“It was the first time I had heard of one of our own members — and a volunteer herself — being in need,” said the 31-year-old Cheng. “We had never met before, but I felt that we were connected because we share the same rare blood. I was initially scared of donating, but the other group members gave me courage.” Like Wang, Cheng also learned about her rare blood type during a pregnancy checkup.
The Shanghai alliance is inundated with calls for help. Xie the organizer, originally from Fukang in the northwestern region of Xinjiang, has given more than 10 liters of his own blood over the past decade. However, without public awareness campaigns, he doubts that more people will follow his lead. “If we want to make a real difference, we need to have at least 500,000 members,” Wang Yong, the founder of the national alliance, told Sixth Tone in February. “Unfortunately, I don’t see this happening in the near future.”
There are many commonly held misconceptions about the dangers of giving blood in China. According to Xia Yi, a doctor in Shanghai’s Jinshan District, some people believe it’s not so easy to replace blood once it has been lost. In addition, many Chinese are terrified of blood-borne diseases after tens of thousands of people contracted HIV in the ’80s and ’90s from donating their blood at unlicensed clinics in exchange for cash.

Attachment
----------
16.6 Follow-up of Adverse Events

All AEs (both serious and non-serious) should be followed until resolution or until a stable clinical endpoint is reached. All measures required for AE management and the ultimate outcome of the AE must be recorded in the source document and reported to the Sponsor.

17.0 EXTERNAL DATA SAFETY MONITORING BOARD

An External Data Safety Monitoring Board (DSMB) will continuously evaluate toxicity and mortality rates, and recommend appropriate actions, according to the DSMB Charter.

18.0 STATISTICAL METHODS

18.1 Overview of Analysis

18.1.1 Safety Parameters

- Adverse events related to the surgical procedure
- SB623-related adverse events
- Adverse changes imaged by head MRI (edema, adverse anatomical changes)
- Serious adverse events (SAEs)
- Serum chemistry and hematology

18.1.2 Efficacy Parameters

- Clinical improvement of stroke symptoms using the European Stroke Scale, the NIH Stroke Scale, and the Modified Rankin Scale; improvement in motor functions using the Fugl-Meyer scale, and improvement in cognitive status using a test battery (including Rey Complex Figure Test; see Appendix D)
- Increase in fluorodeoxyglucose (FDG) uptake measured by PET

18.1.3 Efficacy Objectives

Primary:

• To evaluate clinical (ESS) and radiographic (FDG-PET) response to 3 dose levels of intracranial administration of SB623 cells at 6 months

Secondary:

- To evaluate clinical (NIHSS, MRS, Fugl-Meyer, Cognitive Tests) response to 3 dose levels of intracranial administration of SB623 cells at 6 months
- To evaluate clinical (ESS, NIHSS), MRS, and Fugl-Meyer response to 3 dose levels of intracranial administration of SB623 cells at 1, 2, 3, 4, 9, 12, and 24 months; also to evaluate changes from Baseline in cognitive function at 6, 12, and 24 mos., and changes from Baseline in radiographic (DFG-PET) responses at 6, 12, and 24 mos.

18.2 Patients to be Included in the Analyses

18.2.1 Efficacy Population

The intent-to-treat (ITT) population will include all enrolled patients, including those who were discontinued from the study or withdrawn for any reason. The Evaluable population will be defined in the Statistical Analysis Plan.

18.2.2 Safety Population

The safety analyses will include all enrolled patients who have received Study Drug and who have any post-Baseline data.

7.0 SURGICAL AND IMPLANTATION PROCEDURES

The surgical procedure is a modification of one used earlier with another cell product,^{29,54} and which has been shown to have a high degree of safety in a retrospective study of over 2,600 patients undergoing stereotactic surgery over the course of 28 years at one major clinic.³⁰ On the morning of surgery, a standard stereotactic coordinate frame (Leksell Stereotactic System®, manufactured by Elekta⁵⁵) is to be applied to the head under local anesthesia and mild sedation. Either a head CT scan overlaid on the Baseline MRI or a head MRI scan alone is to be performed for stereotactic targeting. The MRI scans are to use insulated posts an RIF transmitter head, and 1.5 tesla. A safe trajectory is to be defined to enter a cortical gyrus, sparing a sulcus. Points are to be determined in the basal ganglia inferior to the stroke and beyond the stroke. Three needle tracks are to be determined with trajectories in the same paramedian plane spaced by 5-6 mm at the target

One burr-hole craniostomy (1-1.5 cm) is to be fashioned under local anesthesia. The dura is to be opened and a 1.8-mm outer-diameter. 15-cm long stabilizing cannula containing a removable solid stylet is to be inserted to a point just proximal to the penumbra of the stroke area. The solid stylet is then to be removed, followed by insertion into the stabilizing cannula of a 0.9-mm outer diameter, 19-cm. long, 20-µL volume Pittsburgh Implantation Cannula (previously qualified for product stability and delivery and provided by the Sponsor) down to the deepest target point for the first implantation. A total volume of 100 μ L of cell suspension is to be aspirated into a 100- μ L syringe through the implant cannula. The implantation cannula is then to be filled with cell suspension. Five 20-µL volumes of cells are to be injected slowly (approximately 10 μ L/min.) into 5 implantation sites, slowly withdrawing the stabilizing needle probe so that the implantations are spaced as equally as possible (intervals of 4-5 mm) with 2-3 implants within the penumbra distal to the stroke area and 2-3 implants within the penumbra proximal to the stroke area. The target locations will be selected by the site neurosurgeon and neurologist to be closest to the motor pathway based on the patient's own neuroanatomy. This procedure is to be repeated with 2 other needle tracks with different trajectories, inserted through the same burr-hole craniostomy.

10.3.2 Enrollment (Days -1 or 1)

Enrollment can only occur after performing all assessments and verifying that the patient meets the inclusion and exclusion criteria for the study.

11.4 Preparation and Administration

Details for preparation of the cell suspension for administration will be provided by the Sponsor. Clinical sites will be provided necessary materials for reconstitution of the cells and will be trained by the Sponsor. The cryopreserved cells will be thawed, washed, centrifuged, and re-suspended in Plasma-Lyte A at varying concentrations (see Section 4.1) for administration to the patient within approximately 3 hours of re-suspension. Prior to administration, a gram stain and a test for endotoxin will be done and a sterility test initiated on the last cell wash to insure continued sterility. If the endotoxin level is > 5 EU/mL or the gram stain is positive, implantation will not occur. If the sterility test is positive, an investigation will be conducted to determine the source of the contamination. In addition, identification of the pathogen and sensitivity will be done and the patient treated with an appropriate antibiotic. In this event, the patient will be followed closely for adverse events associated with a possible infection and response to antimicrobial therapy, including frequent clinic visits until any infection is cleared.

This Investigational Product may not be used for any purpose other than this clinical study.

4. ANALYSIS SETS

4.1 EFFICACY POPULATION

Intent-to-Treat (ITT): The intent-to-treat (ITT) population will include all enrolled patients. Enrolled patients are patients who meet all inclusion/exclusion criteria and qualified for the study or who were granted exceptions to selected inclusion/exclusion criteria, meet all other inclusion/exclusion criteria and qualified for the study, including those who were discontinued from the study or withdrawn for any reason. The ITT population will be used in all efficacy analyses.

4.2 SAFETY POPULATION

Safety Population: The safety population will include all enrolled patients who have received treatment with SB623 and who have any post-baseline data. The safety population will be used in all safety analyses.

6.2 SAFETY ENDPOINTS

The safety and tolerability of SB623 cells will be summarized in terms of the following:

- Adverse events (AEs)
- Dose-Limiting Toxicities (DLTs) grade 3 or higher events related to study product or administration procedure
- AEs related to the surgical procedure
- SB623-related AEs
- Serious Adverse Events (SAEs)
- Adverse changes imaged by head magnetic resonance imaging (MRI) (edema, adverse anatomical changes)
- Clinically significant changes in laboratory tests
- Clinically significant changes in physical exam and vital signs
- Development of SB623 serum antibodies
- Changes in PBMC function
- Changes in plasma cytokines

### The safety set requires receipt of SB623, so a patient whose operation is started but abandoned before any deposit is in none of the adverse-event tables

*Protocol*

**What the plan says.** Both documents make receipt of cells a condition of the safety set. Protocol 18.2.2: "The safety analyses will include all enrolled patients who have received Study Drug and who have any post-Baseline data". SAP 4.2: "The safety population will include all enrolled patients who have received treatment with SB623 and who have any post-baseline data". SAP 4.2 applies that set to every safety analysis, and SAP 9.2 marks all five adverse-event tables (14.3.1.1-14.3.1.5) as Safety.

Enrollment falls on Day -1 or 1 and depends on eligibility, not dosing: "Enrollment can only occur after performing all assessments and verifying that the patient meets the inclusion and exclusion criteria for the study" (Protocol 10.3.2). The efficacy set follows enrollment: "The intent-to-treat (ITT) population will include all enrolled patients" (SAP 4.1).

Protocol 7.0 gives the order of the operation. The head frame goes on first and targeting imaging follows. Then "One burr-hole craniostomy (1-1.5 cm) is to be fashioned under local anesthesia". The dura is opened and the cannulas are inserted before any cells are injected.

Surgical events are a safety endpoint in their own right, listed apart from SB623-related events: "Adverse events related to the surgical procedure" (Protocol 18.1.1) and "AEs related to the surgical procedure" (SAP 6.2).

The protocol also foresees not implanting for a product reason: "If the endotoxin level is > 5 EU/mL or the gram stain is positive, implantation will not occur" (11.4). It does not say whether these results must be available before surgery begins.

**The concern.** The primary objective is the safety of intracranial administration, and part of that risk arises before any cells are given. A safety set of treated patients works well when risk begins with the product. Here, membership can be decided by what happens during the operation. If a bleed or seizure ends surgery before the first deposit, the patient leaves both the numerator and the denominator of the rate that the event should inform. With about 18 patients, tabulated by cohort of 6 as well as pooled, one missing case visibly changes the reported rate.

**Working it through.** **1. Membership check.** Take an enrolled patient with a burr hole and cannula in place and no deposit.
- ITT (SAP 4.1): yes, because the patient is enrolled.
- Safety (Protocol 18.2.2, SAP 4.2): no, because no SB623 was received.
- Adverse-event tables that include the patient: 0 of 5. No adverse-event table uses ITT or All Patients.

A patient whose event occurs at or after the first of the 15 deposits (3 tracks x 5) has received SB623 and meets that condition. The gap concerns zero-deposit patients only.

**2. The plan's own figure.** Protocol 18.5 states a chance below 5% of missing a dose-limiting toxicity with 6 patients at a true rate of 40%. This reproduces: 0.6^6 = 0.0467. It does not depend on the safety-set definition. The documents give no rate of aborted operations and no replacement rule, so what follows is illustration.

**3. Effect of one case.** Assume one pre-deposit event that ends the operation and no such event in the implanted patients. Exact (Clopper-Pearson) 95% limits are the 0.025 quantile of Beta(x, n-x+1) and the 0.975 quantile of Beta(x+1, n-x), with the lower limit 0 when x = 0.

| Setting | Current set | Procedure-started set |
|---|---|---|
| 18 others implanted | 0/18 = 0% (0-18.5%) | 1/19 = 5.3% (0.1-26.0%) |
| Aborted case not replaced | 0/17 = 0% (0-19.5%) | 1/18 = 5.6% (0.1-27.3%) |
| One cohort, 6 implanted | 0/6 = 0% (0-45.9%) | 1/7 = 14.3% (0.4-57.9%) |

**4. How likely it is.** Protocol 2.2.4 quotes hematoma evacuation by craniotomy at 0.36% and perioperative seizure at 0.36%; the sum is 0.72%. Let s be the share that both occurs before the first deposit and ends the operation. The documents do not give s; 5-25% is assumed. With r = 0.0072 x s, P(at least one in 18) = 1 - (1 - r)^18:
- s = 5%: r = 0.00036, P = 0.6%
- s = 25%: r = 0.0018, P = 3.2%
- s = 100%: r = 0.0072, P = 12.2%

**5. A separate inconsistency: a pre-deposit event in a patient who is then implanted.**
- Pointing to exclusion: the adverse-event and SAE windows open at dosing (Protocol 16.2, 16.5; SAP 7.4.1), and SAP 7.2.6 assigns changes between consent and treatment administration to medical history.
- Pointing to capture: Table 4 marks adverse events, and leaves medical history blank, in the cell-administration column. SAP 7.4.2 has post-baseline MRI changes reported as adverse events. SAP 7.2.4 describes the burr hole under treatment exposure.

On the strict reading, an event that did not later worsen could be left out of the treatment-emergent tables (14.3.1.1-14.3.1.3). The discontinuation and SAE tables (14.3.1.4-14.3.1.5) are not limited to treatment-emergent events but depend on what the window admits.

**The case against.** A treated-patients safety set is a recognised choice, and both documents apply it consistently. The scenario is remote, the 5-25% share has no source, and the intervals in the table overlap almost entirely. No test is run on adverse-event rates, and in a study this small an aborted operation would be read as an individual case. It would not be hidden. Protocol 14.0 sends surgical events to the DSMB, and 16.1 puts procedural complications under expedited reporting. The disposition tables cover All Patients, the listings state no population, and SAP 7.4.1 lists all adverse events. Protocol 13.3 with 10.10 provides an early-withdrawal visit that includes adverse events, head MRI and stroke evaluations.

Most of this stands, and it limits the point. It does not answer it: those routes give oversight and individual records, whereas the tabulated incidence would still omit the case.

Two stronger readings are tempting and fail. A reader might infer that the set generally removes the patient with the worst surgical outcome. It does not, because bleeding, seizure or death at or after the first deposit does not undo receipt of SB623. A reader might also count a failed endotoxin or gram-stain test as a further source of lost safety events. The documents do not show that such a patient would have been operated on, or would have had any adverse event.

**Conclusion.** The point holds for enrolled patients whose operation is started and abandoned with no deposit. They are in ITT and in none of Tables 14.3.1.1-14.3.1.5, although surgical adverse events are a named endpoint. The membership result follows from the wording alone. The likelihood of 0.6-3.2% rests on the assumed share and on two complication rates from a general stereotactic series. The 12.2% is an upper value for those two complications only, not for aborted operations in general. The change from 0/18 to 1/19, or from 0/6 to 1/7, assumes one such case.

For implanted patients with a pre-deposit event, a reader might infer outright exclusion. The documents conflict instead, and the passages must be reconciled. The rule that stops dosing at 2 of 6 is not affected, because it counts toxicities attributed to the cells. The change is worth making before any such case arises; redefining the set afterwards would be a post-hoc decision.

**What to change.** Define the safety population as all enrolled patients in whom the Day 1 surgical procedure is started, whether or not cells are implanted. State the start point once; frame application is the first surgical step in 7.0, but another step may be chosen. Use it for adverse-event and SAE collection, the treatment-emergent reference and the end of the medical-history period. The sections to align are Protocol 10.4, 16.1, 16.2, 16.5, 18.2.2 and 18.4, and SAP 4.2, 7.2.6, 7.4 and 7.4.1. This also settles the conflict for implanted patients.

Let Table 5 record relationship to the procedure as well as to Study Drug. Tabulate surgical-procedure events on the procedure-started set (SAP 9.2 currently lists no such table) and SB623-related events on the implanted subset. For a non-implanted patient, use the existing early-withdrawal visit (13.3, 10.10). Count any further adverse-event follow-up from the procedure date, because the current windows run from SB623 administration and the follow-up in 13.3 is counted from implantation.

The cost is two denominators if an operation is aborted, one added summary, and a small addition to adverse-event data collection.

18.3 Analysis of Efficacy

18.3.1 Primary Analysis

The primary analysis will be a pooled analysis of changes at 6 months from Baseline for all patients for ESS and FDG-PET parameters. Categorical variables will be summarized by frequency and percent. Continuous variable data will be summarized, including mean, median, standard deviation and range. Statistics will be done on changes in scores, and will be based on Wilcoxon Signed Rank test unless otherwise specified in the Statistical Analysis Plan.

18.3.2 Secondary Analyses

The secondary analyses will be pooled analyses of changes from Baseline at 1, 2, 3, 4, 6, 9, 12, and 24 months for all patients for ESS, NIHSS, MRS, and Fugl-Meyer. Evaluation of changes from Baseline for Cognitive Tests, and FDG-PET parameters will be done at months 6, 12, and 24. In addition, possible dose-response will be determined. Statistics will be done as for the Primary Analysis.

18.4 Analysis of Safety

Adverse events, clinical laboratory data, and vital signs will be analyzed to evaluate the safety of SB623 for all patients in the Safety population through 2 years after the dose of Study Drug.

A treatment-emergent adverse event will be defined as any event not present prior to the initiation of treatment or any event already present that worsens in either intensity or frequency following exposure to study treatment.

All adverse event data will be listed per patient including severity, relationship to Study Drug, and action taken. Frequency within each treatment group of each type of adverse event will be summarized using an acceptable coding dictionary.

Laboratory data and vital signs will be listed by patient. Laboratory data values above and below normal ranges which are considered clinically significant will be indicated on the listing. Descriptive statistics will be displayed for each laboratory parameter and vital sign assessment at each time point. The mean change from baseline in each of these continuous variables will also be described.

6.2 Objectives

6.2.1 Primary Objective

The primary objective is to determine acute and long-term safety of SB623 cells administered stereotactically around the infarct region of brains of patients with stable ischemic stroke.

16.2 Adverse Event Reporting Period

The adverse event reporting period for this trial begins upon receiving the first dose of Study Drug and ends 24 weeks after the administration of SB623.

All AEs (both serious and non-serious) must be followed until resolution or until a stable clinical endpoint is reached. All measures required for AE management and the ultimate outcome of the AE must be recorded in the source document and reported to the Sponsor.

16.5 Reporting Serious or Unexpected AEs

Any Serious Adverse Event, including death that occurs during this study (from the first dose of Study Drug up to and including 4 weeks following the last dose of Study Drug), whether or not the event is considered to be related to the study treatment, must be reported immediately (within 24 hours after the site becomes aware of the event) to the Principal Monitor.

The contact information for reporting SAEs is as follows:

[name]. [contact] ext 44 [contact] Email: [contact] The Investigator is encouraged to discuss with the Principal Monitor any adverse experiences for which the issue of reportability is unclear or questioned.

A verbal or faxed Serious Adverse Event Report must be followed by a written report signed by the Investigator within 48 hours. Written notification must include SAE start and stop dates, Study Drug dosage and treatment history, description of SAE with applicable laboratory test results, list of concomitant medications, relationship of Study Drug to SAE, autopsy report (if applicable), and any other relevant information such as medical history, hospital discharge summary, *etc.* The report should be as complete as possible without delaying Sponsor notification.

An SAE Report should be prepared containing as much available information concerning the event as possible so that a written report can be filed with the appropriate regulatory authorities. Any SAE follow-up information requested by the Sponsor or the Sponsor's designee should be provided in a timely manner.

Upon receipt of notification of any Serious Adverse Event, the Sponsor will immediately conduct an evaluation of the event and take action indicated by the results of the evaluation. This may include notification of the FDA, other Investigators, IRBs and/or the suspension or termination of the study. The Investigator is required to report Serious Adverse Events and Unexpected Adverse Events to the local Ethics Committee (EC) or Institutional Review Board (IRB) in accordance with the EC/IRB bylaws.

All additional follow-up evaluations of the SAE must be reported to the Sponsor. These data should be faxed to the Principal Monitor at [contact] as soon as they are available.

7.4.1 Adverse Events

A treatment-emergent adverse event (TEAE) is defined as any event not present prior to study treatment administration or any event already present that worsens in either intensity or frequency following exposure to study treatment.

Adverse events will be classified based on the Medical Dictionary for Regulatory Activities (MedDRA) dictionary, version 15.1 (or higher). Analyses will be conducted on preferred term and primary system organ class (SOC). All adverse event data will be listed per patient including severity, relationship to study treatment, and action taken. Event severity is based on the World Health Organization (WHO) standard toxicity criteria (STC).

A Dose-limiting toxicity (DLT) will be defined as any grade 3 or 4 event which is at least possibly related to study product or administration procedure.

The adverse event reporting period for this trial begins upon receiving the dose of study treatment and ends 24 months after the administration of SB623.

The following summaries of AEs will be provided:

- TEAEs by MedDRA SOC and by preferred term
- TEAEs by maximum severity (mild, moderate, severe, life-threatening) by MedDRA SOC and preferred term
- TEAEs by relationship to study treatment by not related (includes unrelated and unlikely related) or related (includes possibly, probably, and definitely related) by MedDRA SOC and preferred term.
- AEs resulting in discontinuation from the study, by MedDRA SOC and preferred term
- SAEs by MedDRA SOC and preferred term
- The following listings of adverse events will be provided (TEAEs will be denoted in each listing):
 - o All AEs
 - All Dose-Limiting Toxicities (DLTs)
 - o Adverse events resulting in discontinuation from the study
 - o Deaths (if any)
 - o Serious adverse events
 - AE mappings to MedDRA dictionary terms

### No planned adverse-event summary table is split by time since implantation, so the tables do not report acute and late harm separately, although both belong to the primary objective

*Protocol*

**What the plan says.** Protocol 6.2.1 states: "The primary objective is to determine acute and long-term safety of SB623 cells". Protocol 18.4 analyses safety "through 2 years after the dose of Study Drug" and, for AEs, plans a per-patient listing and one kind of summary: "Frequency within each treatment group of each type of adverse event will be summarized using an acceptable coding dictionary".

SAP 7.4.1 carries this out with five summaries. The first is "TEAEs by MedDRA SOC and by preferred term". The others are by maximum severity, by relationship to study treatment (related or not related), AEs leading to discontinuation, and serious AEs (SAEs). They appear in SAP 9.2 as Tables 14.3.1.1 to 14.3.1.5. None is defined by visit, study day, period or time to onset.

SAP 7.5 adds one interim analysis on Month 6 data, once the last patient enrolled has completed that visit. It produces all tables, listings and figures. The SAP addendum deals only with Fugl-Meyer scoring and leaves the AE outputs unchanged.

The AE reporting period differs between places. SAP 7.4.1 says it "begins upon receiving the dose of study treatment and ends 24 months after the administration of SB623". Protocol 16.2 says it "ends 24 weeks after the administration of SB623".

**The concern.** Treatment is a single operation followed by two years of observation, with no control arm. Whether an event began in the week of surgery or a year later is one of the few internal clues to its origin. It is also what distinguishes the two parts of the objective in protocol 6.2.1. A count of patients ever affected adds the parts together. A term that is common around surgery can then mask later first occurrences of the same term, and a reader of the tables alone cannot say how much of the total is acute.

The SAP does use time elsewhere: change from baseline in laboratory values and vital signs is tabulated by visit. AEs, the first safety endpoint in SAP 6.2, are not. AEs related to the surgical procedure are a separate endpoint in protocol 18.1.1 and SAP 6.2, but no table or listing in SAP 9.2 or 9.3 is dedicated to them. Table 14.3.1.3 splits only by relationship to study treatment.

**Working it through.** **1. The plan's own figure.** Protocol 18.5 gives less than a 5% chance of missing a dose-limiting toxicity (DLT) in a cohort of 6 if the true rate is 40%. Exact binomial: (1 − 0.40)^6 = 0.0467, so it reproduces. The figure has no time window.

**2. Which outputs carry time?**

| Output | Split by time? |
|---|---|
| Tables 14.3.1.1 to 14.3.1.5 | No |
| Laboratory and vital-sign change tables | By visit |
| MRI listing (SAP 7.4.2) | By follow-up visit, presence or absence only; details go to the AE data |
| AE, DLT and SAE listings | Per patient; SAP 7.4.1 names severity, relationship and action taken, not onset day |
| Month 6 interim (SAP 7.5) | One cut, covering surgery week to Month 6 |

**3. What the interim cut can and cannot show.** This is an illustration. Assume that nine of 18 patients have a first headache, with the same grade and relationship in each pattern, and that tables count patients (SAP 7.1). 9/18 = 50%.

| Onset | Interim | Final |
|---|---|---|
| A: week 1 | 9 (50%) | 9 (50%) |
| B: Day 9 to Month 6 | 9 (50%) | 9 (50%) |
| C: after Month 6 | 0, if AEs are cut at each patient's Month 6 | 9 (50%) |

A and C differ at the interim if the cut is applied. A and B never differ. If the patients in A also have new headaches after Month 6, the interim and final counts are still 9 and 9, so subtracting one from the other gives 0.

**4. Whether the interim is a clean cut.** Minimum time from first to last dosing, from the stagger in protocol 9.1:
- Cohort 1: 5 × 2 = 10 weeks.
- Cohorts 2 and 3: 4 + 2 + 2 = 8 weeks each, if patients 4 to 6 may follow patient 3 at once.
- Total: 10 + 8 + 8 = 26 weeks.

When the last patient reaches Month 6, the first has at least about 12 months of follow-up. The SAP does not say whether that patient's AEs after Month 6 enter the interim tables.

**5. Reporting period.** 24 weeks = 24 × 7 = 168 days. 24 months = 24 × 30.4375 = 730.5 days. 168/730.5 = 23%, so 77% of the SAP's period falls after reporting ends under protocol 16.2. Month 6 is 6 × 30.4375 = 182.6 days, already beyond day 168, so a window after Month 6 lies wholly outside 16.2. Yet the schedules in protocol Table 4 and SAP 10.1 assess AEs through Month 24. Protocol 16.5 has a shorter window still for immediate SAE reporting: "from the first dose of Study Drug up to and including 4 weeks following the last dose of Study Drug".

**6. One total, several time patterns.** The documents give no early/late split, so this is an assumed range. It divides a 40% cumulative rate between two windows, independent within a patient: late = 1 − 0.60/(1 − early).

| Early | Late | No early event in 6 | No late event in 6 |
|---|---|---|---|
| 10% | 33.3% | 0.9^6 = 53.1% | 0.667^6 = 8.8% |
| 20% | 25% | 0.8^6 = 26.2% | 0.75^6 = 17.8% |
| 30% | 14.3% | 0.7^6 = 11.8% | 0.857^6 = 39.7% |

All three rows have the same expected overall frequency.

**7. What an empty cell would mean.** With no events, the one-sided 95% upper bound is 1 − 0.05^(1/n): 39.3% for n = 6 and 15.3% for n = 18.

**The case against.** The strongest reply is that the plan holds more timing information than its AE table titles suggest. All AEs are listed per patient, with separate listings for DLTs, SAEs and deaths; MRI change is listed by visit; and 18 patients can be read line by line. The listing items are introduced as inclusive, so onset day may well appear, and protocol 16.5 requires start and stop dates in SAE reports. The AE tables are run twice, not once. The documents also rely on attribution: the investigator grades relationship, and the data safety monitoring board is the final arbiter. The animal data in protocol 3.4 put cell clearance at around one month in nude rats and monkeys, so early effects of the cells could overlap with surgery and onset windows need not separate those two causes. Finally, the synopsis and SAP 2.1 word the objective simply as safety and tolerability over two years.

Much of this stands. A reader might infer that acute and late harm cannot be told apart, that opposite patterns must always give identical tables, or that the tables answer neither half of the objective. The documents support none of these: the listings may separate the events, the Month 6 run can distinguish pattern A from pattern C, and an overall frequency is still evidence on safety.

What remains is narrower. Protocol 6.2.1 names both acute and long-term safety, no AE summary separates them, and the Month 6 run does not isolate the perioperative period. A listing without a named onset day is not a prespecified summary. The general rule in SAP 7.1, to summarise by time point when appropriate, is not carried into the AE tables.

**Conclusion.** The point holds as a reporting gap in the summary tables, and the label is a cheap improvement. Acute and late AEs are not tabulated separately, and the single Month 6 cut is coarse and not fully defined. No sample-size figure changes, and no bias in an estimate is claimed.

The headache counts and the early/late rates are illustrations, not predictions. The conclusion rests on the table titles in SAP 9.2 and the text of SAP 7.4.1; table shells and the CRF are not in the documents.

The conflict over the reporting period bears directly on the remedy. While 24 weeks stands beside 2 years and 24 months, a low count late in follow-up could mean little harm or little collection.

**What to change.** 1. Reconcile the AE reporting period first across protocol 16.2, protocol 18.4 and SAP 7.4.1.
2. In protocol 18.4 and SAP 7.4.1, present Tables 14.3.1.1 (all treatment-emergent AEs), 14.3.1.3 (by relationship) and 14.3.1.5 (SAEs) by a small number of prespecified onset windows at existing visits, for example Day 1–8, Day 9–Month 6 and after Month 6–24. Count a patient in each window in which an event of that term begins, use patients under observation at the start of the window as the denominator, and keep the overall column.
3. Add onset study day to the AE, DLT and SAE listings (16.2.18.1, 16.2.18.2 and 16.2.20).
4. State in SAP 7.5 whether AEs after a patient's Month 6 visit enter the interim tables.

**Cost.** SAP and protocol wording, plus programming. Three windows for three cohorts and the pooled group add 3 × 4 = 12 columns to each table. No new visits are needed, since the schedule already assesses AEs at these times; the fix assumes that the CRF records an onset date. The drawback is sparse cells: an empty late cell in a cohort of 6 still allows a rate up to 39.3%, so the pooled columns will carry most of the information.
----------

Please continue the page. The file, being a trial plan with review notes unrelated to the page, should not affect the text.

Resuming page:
Moreover, China’s primary and middle schools do not educate children about the importance of giving blood, or about how doing so impacts one’s health, a middle school teacher from Shanghai — who asked that her name not be used because of the sensitivity of the subject — told Sixth Tone. Instead, blood donation drives are more likely to be found on university campuses, where students are given little information about the procedure and its health implications.
In the absence of voluntary donors, a network of opportunists looking to profit from those who can’t access Rh negative blood has carved out a niche. Xie and his colleagues work diligently to prevent their ranks from being infiltrated by these middlemen, many of whom hope to buy blood from alliance members and turn it for a profit. “It’s not fair to put a price on lifesaving blood, and for someone to make money from this,” Xie said.
Since his surgery, Hu’s husband has recovered, and although he is no longer able to do physically demanding work, the couple have started a small business that they can run together from their home.
Buying the last 600 milliliters of blood cost Hu and her family a substantial sum of money, but she explains that when it comes to health, there’s no limit to what people will pay. “That’s why most families pay whatever the scalpers demand,” she said. “Blood saves lives, and lives are priceless. Money is meaningless if you’re not alive to use it.”
Wang Rui, meanwhile, is dedicated heart and soul to taking care of her baby boy. But whenever she thinks of her C-section, she remains deeply grateful for the donors who came forward to help her.
“The only way I can ever repay them and the alliance is to offer more of my own blood to people in need,” she said. “If I’m destined to be special, I hope to use my ‘gift’ to help and save others, too.”
Editor: Sarah O’Meara.
(Header image: A blood donor in Suichuan, Jiangxi province, Aug. 1, 2011. Xiao Yuanpan/IC)